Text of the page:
3) The total Slam count is basically meaningless when comparing players from different eras. The Australian Open was a minor event for non-Australians during Borg's time and such players regularly skipped it entirely. Furthermore, even with the Slams that Federer picked up in Nadal's absence--a luxury that Borg did not enjoy vis a vis Connors or McEnroe--Borg still has the better Grand Slam winning percentage: Borg won 11 of the 27 Slams that he entered (.407) while Federer has won 16 of 43 Slams that he entered (.372).

Comparing Borg to Federer on the basis of total Slams won is like comparing Jim Brown to Emmitt Smith.

I agree that in some sense Federer is "gaining ground" on Borg because Federer is still winning Grand Slams but considering what we have already seen of Federer versus Nadal it would be difficult for me to rank Federer ahead of Borg unless I see Federer beat Nadal at full strength more consistently.

tennis said...

borg's inability to win the us open out of 9 tries, is for me, more of a gaping hole on his resume than fed's record against nadal. borg's record in the us open is 0-9, whereas, atleast fed has won 7 times against nadal, he's on the scorecard.

David Friedman said...


I disagree. Borg not winning the U.S. Open can be looked upon as a fluke considering his overall record against the two players (Connors and McEnroe) who defeated him in his four Finals appearances. On the other hand, Nadal has dominated Federer for years and on a multitude of surfaces/events. Consider an example from auto racing: Mario Andretti "only" won the Indy 500 once but because of his versatility and the large number of races he won in various formats he has been honored as the Driver of the Century, best driver of the past 25 years, etc, best American driver, etc. Andretti raced very well at Indy and he led more laps there than many of the drivers who won the event multiple times but something always seemed to go wrong. Likewise, Borg played well at the U.S. Open but something always seemed to go wrong, whether it was an injury, a questionable line call or something else and Borg ended up losing to great players who he did well against throughout the rest of the tennis season (in contrast to Federer's world tour of losing to Nadal at various venues and on various surfaces).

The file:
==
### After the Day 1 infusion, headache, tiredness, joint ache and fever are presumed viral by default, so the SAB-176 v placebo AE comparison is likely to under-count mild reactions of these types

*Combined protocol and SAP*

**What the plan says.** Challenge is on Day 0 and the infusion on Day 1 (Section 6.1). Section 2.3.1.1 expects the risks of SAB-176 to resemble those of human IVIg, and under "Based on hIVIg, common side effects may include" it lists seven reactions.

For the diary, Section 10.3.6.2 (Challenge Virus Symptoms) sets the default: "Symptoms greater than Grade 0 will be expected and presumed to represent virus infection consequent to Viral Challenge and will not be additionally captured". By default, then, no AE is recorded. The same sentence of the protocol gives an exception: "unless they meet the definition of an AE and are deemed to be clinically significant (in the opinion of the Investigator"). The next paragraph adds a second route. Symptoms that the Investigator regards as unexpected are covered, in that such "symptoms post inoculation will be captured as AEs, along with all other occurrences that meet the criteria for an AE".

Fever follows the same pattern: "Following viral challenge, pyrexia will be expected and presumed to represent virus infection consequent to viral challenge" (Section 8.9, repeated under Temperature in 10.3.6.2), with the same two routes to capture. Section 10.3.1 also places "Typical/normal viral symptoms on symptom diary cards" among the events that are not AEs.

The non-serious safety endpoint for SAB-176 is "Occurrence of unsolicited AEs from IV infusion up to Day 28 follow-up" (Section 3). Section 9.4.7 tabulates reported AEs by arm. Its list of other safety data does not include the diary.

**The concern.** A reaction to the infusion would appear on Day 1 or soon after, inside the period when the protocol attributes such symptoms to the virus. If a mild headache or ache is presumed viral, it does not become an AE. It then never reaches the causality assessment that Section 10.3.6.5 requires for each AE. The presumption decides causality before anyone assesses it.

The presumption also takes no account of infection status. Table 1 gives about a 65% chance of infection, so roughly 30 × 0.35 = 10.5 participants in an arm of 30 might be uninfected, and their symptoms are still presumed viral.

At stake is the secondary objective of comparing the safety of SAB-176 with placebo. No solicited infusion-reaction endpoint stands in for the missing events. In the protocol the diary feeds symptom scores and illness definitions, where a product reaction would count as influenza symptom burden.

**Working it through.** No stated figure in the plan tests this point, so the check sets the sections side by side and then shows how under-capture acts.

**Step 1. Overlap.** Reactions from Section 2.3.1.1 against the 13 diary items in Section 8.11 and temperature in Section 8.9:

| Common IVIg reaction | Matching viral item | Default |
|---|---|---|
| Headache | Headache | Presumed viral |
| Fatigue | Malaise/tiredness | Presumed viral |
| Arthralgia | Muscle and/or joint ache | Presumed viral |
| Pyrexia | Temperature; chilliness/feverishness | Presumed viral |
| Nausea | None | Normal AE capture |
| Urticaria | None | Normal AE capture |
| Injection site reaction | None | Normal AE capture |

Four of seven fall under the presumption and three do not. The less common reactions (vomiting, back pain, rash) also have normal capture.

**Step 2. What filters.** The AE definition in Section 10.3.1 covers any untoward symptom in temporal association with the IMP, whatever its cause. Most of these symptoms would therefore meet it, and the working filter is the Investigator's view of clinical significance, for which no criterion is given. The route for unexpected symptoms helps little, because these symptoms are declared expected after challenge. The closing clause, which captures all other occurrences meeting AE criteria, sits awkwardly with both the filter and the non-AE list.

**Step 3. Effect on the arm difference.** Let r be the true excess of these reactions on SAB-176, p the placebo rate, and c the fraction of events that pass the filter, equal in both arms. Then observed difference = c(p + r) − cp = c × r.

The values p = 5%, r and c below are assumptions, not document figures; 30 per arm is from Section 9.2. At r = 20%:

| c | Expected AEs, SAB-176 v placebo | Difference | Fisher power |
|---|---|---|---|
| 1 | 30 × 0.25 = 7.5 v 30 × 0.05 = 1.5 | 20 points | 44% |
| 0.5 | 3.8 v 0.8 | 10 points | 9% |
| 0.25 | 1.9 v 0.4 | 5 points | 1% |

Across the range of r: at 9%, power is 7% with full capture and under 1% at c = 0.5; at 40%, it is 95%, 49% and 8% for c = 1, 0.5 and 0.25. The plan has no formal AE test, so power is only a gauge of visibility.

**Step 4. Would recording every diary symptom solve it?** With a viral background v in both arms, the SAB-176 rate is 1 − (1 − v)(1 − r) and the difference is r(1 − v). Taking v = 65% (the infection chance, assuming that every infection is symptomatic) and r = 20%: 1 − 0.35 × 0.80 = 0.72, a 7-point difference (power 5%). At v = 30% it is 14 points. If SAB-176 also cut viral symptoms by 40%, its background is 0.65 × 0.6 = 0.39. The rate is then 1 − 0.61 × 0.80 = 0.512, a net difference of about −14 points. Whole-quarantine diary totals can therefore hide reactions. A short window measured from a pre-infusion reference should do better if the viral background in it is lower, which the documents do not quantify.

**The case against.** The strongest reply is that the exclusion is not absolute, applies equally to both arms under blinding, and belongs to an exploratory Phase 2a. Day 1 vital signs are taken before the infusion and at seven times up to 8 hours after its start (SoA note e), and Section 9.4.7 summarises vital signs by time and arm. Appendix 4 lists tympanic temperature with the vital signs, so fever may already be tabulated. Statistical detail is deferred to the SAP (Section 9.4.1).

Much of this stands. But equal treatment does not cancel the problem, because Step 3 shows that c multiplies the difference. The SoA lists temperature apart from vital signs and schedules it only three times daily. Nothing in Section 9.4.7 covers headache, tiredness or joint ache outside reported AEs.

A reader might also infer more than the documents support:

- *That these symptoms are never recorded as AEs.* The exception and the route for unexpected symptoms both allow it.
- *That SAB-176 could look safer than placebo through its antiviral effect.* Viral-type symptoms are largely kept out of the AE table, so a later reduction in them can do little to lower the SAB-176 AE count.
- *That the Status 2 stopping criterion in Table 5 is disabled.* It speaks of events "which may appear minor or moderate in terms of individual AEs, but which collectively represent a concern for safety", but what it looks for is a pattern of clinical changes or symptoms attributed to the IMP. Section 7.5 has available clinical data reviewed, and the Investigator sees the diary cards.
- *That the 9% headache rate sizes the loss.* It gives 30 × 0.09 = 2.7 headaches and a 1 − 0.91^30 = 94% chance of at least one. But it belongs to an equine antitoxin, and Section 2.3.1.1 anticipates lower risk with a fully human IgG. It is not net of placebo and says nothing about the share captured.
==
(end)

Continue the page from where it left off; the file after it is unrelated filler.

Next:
Federer has a contemporary who owns a decisive advantage against him and yet many people are not merely content to say that Federer is in the discussion with Borg to be considered the greatest Open Era player but that Federer should be considered the greatest player hands down; I reject that premise.

FedFan said...

I'm not sure how many people would agree that something that happened on 9 separate occasions can be considered a 'fluke'...
If you really want to push that argument, then we embark on a rather slippery slope.
Perhaps I could contend that Federer's 9 losses against Nadal on clay can be considered a 'fluke' considering his overall record on clay (141:42), and his dominance over Nadal on all other surfaces combined (Fed:Nadal, 2:9 on clay, 5:4 on all other surfaces combined). And in fact, at least Federer has 2 wins against Nadal on clay to prove he wasn't completely unable to do it...